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Finn McCool and the Great Fish

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Cover art of children's picture book Finn McCool and the Great Fish

Finn McCool and the Great Fish

Sleeping Bear Press

The Bottom Line

Author Eve Bunting and illustrator Zachary Pullen's retell an Irish legend in the picture book Finn McCool and the Great Fish. The book provides an affectionate and amusing look at the giant Finn McCool, known far and wide both for his kindness and for not being very wise. This is the tale of Finn McCool's search for wisdom and how he obtained wisdom, not through violence, but through kindness. Finn McCool and the Great Fish is a good book to share with ages 4-8, perhaps as a St. Patrick's Day family read aloud.
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Pros

  • Entertaining Story
  • Humorous portrayal in illustrations of contrast between size of giant Finn McCool and Irish people
  • Kindness is rewarded.

Cons

  • No afterword, with information about the original tale, just that the picture book is a retelling

Description

  • Title: Finn McCool and the Great Fish
  • Author: Eve Bunting
  • Illustrator: Zachary Pullen
  • Length: 32 pages
  • Recommended For: Ages 4-8
  • Publisher: Sleeping Bear Press
  • Publication Date: 2010
  • ISBN: 9781585363667
  • Categories: picture books, folktales, folklore, legends, Ireland

Guide Review - Finn McCool and the Great Fish

Finn McCool and the Great Fish: The Story

What makes Finn McCool and the Great Fish such an entertaining picture book is the seamless meshing of the words by Even Bunting and the pictures by Zachary Pullen. Each double-page spread includes a single painting that completely covers both pages and on which the text is embedded in white. Much of the humor comes from the illustrations. The contrast between the giant Finn McCool's huge size and the size of the ordinary people of Ireland is humorously portrayed by Pullen. The tone is affectionate as the tale begins with an emphasis on Finn McCool's kindness, yet the Irish villagers acknowledge that "He's a bit of a turnip head...He doesn't know much."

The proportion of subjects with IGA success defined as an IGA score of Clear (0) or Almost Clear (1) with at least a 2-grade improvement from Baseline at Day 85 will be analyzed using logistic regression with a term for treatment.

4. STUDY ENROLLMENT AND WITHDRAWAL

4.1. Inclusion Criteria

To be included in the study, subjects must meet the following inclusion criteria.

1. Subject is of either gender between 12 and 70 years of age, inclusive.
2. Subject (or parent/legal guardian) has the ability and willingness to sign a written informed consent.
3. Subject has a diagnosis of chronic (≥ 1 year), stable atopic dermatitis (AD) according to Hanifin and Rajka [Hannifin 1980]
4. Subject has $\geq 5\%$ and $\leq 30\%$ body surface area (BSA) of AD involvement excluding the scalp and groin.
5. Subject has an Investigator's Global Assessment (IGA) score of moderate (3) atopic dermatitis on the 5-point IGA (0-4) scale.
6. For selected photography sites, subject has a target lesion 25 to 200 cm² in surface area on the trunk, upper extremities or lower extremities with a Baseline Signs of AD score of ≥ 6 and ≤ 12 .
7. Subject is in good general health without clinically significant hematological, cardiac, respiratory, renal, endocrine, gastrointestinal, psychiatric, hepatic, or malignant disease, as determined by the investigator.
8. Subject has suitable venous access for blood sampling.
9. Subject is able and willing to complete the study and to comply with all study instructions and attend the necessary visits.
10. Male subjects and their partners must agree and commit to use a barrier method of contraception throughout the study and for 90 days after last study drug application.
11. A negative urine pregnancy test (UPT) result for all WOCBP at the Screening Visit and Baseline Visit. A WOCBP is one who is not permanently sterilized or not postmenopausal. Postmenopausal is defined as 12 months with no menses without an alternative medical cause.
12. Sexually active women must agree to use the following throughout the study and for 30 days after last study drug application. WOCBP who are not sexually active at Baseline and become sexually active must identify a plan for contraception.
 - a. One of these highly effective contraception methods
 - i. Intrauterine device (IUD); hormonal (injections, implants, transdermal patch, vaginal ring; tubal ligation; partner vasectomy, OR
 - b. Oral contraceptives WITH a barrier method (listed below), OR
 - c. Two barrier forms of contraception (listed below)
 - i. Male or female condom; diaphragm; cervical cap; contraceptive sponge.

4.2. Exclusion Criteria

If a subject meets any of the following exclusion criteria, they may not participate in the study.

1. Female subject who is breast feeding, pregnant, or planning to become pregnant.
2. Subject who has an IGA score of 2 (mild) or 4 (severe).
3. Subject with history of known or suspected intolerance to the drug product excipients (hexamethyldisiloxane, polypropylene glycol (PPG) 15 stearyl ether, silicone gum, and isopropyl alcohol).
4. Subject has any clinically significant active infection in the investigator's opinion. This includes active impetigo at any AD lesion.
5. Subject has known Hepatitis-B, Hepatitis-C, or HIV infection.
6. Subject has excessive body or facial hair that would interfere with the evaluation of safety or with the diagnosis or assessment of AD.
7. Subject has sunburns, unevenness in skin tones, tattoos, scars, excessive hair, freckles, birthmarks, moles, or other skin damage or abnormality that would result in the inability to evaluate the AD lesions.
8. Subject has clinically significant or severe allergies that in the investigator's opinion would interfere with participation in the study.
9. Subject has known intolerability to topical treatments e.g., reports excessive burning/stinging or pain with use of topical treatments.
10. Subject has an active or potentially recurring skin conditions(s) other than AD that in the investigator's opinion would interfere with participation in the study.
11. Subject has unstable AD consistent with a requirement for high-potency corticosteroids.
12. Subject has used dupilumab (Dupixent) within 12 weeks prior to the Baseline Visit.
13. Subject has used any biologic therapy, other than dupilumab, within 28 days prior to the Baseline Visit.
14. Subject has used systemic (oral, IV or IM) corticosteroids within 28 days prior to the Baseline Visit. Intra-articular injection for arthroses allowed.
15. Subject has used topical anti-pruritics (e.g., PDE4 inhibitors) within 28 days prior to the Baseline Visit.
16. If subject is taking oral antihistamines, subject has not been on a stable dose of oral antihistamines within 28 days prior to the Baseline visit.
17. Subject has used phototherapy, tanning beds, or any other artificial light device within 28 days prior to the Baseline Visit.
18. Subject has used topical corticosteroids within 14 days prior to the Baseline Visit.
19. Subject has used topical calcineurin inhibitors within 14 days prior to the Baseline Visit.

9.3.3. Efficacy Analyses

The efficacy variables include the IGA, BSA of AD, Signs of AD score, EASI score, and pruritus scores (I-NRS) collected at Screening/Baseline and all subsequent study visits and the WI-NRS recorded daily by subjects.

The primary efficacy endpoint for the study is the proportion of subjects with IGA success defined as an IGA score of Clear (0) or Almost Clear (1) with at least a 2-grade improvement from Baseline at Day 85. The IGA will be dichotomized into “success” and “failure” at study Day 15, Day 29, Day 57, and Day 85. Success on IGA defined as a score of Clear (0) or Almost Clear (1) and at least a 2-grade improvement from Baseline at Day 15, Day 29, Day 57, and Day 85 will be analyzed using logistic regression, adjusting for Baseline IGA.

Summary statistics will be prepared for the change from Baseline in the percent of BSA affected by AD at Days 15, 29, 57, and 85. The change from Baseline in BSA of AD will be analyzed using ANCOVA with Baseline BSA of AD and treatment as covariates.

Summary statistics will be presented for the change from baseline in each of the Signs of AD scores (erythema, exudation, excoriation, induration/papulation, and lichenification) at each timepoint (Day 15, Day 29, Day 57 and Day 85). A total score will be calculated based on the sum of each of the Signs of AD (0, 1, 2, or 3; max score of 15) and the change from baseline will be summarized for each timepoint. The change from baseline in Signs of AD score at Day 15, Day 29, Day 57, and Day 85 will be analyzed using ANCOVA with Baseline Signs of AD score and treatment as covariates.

On a quest to find wisdom, Finn McCool visits an old man who is rumored to know where wisdom can be found, although he has always refused to tell anyone, keeping it a secret. When Finn McCool asks the old man for wisdom, the man asks Finn why he needs wisdom. Finn's reply - that he wants to use it to help the people of Ireland - convinces the old man to share his secret.

The old man tells Finn McCool to go to the River Boyne and catch, cook and eat the large red salmon that lives in the river. How Finn McCool's kindness prevents him from killing the fish yet results in his gaining wisdom makes an entertaining, and heartwarming, story.

Finn McCool and the Great Fish: Eve Bunting and Zachary Pullen

Author Eve Bunting's more than 250 children's books include a number of picture books on serious subjects, such as The Wall, which is about a father and son's visit to the Vietnam Memorial. Consequently, I was somewhat surprised to find that she was the author of this light-hearted retelling of an Irish legend. It made more sense to me when I learned from her publisher, Sleeping Bear Press, that "in 2002 she was chosen to be Irish American Woman of the Year by the Irish American Committee of New York."

Artist Zachary Pullen is an award-winning illustrator of children's books. Some of books he's illustrated include The Toughest Cowboy, The Greatest Game Ever Played and Casey and Derek on the Ice. Pullen is also the author and illustrator of Friday My Radio Flyer Flew.

Finn McCool and the Great Fish: My Recommendation

I recommend Finn McCool and the Great Fish for children ages 4-8 and as a family read aloud for a broader age range. I'd also recommend Finn McCool and the Great Fish as a classroom read aloud for grades 1-3.
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